Advisory Committee Meeting (December 10, 2020)

The FDA Vaccines and Related Biological Products Advisory Committee met on December 10, 2020 to provide expert advice to the FDA concerning issuance of an Emergency Use Authorization for the Pfizer-BioNTech COVID-19 vaccine, BTN162b2. Before the meeting, members of this committee were given a two briefing documents, one prepared by Pfizer and one prepared by the FDA. A transcript of the meeting can be found here. The meeting can be viewed on the FDA YouTube channel. The table below shows the list of speakers. For those who wish to watch parts of the meeting on YouTube, the first column shows the time when each presentation started. If you would just like to see the slides used during each presentation, click on the title of the presentation.

Advisory Committee Meeting (October 22, 2020)

The FDA Vaccines and Related Biological Products Advisory Committee met on October 22, 2020 to provide expert advice to the FDA on the following questions.

  1. Please discuss FDA’s approach to safety and effectiveness data as outlined in the respective guidance documents.
  2. Please discuss considerations for continuation of blinded Phase 3 clinical trials if an EUA has been issued for an investigational COVID-19 vaccine.
  3. Please discuss studies following licensure and/or issuance of an EUA for COVID-19 vaccines to:
    1. Further evaluate safety, effectiveness and immune markers of protection
    2. Evaluate the safety and effectiveness in specific populations

Before the meeting, members of this committee were given a briefing document with the title, Development, authorization and licensure of vaccines to prevent COVID-19A summary of the meeting minutes can be found hereThe entire meeting can be viewed on the FDA YouTube channel. The table below shows the list of speakers. For those who wish to watch parts of the meeting on YouTube, the first column shows the time when each presentation started. If you would just like to see the slides used during each presentation, click on the title of the presentation.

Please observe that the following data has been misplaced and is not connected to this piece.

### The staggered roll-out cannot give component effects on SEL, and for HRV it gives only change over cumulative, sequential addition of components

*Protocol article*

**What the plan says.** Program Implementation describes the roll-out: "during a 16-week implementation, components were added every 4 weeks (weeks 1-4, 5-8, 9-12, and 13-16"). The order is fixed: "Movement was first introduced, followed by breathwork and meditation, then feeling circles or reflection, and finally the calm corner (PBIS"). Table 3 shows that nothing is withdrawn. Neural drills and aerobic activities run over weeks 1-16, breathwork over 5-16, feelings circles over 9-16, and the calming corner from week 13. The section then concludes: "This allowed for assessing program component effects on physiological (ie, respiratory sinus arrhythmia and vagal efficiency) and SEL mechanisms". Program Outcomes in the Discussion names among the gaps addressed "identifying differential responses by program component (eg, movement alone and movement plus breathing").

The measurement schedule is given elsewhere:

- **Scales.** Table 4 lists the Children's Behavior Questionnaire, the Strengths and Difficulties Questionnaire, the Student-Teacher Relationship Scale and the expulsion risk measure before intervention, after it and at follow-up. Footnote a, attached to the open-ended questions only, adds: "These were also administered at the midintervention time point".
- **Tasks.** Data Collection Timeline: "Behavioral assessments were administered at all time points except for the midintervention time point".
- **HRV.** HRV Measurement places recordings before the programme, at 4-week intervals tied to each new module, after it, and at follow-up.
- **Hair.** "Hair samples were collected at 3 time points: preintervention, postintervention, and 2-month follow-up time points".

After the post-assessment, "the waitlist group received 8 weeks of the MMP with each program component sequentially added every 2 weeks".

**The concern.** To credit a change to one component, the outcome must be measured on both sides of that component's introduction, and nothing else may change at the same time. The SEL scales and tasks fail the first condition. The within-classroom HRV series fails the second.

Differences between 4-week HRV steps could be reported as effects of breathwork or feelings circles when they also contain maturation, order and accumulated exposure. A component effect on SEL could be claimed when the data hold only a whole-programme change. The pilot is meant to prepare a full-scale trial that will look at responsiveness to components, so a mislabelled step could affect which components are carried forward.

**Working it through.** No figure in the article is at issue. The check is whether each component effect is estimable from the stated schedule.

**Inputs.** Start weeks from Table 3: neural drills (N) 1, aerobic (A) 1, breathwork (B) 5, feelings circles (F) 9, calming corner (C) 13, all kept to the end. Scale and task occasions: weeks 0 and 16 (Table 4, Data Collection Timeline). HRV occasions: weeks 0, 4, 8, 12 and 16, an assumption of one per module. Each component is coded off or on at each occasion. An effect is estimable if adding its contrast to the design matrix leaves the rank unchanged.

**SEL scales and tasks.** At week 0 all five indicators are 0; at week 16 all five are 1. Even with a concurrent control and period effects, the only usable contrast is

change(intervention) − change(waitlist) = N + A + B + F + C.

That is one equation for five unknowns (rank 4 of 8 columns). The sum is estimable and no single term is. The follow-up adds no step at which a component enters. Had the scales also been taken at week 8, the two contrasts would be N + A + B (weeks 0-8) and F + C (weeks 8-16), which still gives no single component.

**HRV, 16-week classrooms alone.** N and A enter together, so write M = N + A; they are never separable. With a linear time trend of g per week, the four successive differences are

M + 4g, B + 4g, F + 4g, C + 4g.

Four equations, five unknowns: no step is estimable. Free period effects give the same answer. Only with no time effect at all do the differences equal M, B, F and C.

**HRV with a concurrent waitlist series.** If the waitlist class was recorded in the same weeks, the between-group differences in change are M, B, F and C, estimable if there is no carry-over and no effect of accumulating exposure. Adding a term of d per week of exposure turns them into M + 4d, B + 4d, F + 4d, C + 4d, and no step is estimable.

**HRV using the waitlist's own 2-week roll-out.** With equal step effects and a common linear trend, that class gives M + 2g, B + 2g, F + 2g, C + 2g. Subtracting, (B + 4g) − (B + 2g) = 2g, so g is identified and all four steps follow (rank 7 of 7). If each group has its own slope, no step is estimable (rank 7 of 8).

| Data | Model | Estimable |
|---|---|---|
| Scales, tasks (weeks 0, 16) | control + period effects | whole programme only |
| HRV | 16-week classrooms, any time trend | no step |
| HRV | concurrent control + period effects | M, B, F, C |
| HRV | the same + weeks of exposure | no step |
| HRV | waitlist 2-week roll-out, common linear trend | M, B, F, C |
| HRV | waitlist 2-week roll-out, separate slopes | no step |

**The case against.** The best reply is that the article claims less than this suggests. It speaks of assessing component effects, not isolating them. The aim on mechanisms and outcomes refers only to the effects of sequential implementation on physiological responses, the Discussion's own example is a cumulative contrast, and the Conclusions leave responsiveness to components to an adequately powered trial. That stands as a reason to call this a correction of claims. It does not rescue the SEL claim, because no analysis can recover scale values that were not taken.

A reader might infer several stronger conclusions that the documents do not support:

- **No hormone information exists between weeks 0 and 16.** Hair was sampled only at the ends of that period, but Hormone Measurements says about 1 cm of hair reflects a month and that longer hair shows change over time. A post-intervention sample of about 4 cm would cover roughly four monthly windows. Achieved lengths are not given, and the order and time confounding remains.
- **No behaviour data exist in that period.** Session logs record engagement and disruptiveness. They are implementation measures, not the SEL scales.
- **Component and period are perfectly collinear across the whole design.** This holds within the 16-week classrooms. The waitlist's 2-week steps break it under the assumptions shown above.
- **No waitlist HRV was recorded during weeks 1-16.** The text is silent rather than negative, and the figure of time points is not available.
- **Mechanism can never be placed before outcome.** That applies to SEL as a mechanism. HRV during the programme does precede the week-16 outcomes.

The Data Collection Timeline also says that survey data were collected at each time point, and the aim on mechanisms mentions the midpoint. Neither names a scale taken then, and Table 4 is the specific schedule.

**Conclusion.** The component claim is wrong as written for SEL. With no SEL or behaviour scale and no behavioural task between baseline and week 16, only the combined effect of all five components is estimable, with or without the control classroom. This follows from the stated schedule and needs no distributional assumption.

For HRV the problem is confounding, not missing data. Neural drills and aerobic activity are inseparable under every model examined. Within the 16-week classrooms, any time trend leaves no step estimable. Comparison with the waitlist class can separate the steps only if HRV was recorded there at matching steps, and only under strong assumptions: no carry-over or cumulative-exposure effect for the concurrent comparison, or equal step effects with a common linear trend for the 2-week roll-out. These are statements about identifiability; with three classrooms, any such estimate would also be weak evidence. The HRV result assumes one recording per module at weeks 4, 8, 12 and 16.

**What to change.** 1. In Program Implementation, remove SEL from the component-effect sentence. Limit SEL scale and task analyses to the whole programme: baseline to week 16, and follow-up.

Guidance Document (October 2020)

The FDA issued a guidance document for vaccine developers who are planning to submit a request for an Emergency Use Authorization (EUA). The document contains recommendations concerning the types of information EUA requests should include.

In November, the FDA created a webpage that highlights major points in this guidance document in user-friendly language. It is about a 10-minute read and answers questions like:

  • What is a EUA?
  • How are COVID-19 vaccines being tested?
  • What kinds of safety and efficacy data are required before a EUA will be issued?
  • What are the plans for monitoring vaccine safety after a EUA is granted?

 

Guidance Document (June 2020)

To reduce the time needed to obtain FDA approval for a COVID-19 vaccine, the FDA published a guidance document (Development and Licensure of Vaccines to Prevent COVID-19) describing the kinds of things it will look at when deciding whether to approve a vaccine.  Key points from this document are outlined below.

Participants in Phase 3 Studies

  • Thousands of people will probably need to be enrolled in these studies
  • Studies designed to assess protection against severe COVID-19 should include people with chronic health problems that increase the risk of severe disease
  • Studies should exclude people who currently have COVID-19, but they do NOT need to exclude people who have had COVID-19 in the past
  • Studies should recruit people with diversity in mind
    • Racial and ethnic minorities should be well represented because they have been most affected by COVID-19
    • Elderly people and people with chronic health problems should be included
    • Safety for pregnant women and women who may become pregnant needs to be considered
    • Safety for children needs to be considered

Trial Design

  • Phase 3 studies should randomize participants to receive either the experimental vaccine or a placebo vaccine
  • Study participants should not know if they received the experimental vaccine
  • People interacting with study participants should not know who received the experimental vaccine